Harry Dunn's death forces UK and US to end diplomatic immunity ‘anomaly’

US Rep. Ilhan Omar (D-MN) (L) talks with Speaker of the House Nancy Pelosi (D-CA) during a rally with fellow Democrats before voting on H.R. 1, or the People Act, on the East Steps of the US Capitol on March 08, 2019 in Washington, DC. (AFP photo)
Harry Dunn (L) was killed by former CIA officer Anne Sacoolas (R) who is married to a serving US spy formerly based at RAF Croughton

Following months of campaigning by Harry Dunn’s grieving family, the UK and US governments have finally agreed to abolish the “anomaly” that allowed Harry’s killer to escape from British justice.

According to multiple reports, a British court learnt last month that a “secret agreement” between the UK and US governments had allowed Anne Sacoolas (who is a former CIA officer) to evade British justice by escaping to the US after she killed Harry in a road crash outside RAF Croughton (Northamptonshire) last August.

However, the closing of the loophole which allowed Sacoolas to escape is not believed to be retrospective, meaning that Harry’s grieving family still has a long fight on their hands to secure Sacoolas’ extradition to Britain.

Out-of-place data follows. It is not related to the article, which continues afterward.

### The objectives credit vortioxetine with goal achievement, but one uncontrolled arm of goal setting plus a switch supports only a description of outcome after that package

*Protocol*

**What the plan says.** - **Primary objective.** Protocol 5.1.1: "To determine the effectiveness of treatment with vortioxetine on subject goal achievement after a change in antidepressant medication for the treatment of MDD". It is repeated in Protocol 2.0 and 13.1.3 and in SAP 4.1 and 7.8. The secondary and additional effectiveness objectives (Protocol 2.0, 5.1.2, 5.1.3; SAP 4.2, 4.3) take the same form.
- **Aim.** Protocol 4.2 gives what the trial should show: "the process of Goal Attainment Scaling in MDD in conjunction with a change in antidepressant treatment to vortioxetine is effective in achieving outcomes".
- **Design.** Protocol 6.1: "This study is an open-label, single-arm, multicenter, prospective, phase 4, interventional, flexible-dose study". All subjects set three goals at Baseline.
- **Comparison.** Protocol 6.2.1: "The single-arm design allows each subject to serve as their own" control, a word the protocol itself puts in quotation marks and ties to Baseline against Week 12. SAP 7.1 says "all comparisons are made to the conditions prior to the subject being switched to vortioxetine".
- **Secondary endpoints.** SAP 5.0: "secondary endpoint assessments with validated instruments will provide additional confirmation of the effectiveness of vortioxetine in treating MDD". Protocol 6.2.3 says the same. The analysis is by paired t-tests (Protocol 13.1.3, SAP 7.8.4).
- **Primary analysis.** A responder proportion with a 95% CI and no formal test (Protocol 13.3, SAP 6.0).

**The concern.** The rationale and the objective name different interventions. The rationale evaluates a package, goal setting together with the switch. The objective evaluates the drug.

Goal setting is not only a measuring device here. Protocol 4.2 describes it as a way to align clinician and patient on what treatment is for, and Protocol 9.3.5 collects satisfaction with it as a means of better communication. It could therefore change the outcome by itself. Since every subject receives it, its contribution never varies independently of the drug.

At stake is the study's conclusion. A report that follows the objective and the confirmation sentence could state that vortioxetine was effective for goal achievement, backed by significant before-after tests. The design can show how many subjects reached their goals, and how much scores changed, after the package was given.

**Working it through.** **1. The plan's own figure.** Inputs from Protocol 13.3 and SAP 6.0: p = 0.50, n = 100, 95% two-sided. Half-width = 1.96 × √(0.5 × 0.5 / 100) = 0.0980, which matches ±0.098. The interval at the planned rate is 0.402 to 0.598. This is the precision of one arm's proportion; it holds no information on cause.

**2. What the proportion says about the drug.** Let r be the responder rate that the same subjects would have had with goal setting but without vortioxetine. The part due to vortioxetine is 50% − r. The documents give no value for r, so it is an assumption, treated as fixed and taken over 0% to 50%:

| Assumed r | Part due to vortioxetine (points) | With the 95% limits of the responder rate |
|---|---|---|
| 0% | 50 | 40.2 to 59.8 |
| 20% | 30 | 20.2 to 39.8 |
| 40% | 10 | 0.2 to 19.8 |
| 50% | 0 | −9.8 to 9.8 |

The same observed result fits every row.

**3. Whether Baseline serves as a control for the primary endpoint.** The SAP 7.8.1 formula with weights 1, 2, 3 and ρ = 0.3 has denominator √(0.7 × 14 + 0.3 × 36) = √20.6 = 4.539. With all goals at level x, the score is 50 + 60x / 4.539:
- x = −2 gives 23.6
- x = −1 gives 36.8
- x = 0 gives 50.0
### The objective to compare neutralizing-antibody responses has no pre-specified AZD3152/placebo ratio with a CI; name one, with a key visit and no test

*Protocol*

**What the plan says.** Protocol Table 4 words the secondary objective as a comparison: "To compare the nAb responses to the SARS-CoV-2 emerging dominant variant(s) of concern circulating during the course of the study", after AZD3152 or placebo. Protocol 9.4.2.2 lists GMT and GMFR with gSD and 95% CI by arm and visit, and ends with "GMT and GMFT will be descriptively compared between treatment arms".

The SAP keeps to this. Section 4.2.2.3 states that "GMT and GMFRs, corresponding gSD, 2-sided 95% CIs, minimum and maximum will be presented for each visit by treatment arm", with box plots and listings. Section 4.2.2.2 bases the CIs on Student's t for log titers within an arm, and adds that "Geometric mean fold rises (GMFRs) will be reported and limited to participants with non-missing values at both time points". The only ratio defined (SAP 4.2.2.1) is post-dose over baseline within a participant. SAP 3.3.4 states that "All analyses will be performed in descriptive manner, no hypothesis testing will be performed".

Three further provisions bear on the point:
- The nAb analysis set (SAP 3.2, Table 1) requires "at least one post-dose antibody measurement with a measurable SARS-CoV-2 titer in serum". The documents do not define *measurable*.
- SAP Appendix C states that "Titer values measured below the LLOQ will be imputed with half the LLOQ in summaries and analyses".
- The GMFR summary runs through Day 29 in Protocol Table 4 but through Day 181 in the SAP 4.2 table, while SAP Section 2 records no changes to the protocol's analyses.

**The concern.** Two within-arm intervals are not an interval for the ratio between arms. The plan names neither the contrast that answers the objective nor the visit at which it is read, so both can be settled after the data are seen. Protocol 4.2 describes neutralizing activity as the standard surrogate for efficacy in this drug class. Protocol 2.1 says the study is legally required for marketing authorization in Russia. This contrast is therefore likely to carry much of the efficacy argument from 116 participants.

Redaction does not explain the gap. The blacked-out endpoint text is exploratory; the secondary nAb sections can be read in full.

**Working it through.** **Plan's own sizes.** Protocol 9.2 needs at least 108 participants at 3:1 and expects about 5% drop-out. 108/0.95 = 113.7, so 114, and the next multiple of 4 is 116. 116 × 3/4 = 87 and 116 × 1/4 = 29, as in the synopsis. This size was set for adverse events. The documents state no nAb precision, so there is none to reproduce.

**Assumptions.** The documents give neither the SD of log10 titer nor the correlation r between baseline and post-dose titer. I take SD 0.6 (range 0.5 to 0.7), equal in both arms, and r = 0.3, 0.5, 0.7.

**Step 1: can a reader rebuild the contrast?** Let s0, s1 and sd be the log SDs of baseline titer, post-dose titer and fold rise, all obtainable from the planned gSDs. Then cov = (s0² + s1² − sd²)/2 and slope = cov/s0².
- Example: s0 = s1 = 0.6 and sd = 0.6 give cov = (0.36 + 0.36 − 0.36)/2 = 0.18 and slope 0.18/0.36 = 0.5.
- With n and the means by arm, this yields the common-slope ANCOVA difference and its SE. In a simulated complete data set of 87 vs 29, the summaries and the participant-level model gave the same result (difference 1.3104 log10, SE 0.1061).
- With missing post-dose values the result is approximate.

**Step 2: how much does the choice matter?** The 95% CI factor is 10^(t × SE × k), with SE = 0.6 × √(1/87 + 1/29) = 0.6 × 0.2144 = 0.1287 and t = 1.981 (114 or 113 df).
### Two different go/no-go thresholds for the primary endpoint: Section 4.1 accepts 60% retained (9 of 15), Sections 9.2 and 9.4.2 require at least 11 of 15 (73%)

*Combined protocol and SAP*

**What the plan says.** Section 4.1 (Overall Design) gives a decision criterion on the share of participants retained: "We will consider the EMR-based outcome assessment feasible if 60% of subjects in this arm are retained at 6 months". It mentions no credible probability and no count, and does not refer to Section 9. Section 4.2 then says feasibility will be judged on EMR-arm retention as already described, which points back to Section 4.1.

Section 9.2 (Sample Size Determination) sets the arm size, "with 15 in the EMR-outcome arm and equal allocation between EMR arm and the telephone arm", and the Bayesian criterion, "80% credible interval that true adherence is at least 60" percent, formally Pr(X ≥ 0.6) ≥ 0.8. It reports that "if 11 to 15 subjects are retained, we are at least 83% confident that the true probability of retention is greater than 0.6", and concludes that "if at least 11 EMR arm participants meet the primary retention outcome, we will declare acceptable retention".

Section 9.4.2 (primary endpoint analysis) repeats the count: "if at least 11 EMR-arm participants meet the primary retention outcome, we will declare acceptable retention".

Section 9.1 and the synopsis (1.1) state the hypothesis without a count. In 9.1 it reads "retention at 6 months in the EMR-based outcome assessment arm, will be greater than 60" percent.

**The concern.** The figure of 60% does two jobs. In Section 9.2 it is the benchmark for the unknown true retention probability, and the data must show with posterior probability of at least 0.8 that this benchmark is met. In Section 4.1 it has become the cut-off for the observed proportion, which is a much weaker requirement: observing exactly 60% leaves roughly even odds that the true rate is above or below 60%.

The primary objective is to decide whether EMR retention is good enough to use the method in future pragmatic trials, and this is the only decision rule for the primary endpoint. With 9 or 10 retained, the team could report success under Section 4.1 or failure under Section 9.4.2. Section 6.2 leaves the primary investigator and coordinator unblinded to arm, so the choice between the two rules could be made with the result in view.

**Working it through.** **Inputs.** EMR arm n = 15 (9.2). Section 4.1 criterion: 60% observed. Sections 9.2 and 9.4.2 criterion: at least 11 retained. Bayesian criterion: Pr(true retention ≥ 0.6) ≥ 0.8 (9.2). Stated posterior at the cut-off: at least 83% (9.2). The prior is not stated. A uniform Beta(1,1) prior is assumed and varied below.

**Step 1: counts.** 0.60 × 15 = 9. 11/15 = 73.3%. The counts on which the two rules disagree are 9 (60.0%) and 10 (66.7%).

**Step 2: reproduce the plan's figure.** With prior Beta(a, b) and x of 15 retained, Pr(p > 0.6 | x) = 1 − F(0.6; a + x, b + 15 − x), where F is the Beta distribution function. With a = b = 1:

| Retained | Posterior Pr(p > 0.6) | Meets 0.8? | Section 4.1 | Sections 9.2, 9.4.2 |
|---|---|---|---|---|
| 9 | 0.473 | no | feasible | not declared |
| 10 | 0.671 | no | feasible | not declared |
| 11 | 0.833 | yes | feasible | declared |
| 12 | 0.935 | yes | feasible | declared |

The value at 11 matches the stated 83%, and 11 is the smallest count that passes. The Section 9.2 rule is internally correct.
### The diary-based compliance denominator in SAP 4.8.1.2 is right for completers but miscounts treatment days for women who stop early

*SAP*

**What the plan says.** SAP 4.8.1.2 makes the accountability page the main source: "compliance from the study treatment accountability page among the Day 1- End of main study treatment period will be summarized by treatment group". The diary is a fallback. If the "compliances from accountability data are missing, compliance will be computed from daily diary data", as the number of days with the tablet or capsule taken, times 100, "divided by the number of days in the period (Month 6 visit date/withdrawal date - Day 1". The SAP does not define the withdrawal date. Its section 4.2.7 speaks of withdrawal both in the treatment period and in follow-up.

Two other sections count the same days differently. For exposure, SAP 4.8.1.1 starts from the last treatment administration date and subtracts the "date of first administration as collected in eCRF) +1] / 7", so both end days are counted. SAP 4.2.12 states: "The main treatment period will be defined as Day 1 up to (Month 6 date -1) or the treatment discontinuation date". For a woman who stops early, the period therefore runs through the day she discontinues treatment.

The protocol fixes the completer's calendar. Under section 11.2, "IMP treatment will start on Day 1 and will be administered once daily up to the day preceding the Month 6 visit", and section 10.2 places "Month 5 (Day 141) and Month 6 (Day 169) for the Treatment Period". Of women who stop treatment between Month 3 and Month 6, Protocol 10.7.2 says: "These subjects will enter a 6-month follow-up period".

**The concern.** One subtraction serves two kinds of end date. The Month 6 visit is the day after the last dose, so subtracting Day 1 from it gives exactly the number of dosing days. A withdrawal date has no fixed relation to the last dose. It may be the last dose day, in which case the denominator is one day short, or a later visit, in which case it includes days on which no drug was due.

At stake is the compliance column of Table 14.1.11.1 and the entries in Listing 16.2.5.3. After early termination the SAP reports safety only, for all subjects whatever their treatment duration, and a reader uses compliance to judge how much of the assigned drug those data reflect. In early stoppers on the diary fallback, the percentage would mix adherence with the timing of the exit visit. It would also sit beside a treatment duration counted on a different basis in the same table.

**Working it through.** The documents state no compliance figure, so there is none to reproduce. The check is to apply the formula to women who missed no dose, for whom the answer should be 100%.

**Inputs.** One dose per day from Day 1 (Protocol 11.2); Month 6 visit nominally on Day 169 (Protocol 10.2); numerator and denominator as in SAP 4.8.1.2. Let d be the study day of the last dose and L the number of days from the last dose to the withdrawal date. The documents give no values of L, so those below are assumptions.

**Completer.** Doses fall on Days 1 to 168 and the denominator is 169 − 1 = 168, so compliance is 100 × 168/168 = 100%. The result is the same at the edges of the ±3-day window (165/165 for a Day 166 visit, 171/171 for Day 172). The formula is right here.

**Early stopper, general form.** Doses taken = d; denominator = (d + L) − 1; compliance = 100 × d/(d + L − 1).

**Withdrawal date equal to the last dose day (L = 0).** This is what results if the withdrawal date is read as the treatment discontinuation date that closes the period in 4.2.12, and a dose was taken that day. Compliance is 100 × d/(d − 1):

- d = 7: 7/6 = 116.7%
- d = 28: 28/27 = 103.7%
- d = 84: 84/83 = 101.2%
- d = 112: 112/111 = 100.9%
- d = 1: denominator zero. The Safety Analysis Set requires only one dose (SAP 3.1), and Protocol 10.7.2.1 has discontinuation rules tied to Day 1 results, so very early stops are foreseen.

For their part, Northamtonshire Police (which initially investigated the fatal crash) said it would continue “working with British prosecutors” to secure Sacoolas’ extradition to the UK so that she can finally stand trial.

Last December the UK’s Crown Prosecution Service charged Sacoolas with causing death by dangerous driving, a crime that can attract a prison sentence of up to 14 years.

Meanwhile, potential crashes of the type seen last August continue to be a major hazard outside RAF Croughton where American drivers regularly flout the law by driving on the wrong side of the road.    


Press TV’s website can also be accessed at the following alternate addresses:



Press TV News Roku